We wish to extend our study of using student modelling in an ITS to determine how to tutor in a multimedia tutoring system. For example, can recent student performance be used to determine if a topic should be presented textually or graphically? Are there passive and active graphical tutoring tactics? Integrating current ITS technology with multimedia education systems will allow the full potential of multimedia to be exploited in support of learning.
The most striking phenomenon observed from these transcripts is our tutors' frequent use of hints (Hume et al., 1993, 1996a). We subsequently identified all of our tutors' tactics and positioned then on a passive to active continuum (Hume et al., 1995). Hints engage students in the greatest degree of cognitive activity. A didactic explanation allows the student to be a passive participant. A human tutor constantly monitors the progress of a student. This activity is referred to as student modelling in an ITS. We have identified how a human tutor uses the equivalent of a student model to select tactics (Hume et al., 1996b). Our tutors tend to employ active tactics if they believe that student can make use of them; they resort to passive tactics when the student performs poorly.
We wish to generalize our findings; we are aware that our domain is narrow in many ways. Our students are older and more motivated than most subjects of ITS experiments. The solutions to CST problems require that the student understand qualitative, causal relationships; there is little quantitative manipulation required. The primary form of communication is natural language via the keyboard and screen. We hope to learn (1) how the hinting phenomenon can be implemented in a multimedia environment, (2) how different tactics in a multimedia environment require different degrees of cognitive activity of the student and (3) the role of student modelling in a multimedia tutoring environment.
This paper will (1) illustrate key aspects of our work with CST, (2) introduce a domain that will be used for a new multimedia ITS and (3) outline an argument for why traditional ITS technology should be incorporated in multimedia education.
We have identified two categories of hints: point-to hints (PT-Hints) and convey-information hints (CI-Hints). A CI-Hint explicitly conveys information in the form of an explanation or summary and is followed up with a question. A PT-Hint alludes to information presumed to be available to the student. This information does not contain any part of a desired answer but provides information that should enable the student to proceed.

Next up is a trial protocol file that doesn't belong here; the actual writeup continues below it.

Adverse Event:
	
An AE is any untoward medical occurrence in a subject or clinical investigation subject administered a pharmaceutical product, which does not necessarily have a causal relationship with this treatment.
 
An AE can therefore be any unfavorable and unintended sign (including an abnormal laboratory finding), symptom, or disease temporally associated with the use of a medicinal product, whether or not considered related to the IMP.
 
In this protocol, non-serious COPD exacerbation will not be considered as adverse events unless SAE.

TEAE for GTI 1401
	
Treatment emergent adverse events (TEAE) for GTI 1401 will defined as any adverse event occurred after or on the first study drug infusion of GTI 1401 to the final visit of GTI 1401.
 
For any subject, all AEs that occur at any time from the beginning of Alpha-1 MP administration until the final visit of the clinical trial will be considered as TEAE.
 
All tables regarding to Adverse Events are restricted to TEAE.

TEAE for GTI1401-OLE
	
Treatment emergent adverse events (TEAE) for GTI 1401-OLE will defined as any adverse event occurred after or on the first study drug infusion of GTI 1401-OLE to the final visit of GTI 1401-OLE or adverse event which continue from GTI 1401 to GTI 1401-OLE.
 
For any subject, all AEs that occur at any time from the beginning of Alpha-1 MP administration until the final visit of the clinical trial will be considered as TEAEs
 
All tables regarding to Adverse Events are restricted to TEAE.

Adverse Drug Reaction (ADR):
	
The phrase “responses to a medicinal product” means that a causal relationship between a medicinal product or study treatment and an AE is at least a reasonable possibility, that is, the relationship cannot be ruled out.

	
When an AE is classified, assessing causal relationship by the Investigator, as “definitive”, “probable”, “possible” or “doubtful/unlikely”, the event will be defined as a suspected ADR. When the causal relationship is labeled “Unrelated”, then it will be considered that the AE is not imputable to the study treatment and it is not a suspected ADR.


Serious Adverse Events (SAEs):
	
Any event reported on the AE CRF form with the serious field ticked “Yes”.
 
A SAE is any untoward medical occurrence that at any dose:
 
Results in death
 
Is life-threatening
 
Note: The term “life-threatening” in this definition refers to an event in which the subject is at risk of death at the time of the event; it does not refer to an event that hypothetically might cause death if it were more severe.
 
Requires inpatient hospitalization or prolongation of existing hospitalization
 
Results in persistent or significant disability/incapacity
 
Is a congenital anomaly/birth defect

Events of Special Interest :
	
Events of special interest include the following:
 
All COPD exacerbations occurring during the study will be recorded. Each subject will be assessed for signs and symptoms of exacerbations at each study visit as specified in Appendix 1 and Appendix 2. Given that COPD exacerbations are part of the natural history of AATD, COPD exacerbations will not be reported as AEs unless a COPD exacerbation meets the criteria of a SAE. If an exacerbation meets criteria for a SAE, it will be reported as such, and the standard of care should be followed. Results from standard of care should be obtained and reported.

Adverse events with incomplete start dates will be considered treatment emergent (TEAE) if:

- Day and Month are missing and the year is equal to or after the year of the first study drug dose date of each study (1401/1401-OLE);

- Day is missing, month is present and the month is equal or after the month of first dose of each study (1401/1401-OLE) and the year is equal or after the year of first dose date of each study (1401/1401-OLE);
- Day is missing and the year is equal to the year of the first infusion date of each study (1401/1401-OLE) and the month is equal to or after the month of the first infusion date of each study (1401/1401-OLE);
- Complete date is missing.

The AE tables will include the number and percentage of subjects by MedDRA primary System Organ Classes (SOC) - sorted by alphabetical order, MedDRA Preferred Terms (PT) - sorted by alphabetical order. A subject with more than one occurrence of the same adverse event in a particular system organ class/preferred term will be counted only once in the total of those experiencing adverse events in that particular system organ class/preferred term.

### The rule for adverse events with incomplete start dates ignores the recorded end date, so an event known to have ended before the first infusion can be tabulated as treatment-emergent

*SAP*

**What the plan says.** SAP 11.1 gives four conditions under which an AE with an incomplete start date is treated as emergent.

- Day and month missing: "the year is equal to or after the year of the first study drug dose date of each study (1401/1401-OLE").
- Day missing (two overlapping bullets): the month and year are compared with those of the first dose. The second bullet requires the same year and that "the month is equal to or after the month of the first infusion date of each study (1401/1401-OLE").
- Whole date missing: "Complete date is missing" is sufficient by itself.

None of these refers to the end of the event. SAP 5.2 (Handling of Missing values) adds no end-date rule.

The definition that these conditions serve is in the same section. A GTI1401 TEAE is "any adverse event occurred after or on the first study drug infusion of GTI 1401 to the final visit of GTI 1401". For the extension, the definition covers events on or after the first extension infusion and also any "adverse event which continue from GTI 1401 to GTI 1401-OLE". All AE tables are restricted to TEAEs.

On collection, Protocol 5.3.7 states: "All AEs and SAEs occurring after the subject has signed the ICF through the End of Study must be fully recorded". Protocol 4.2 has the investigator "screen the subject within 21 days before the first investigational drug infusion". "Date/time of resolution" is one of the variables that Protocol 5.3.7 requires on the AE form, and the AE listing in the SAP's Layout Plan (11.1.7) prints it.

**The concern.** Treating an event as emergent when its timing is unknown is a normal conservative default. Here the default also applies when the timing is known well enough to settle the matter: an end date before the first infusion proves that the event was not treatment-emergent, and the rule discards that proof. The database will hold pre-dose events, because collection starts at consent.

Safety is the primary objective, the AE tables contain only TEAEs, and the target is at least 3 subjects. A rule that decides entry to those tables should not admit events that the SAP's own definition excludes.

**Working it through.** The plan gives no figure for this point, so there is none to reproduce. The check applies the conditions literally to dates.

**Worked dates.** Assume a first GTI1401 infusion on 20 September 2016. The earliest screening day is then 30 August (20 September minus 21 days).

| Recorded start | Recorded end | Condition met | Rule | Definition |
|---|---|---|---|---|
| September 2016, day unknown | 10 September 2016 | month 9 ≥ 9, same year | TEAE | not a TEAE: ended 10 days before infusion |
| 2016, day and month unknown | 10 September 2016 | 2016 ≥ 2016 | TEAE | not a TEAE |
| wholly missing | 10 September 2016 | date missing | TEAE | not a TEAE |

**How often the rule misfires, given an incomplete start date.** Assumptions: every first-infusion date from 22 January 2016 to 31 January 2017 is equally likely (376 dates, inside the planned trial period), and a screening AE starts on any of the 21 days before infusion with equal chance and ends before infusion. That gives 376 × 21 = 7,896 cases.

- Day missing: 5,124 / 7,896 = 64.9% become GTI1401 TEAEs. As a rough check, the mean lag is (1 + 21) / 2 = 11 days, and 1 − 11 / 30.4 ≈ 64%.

We have further identified three other tactics: explanations, summaries and directed line of reasoning (DLR). A DLR is an interactive dialogue in which the tutor prompts the student in a stepwise manner to arrive at a solution to a problem. The intention of the tutor is to help the student reason about the problem at hand. Thus, the tactics we have identified, in order of the passive to active participation they require of the student, are: explanation, summary, DLR, CI-Hint and PT- Hint.
After interviews with our tutors, we have concluded that they use a very coarse scheme to evaluate their students. Specifically, they maintain a local and global assessment. A local assessment is the tutor's assessment of how the student is responding during a short segment of the tutoring session. This is based on qualitative characteristics of the dialogue. As an example, a student who understands that an utterance is a hint can be evaluated positively by the tutor even if the student's answer is incorrect. The tutor's global assessment of the student is a measure of the student's behavior throughout the entire tutoring session.
We have observed that our tutors use the following rules to determine when to hint (Hume et al., 1996c):
Several class periods are spent on mathematical and computer related topics. Eventually, students are expected to trace the execution of a pseudo machine code. After completion of such traces, students are asked to state what values reside in various registers and memory locations. Most students need to be tutored to reach these goals. This is an ideal domain for multimedia tutoring because:
Machine Address Code 00 1A 01 A0 02 1B 03 A1 04 5C 05 AB 06 3C 07 A2 08 C0 09 00 (later in memory) A0 FA A1 37Figure 1. A sample pseudo language program.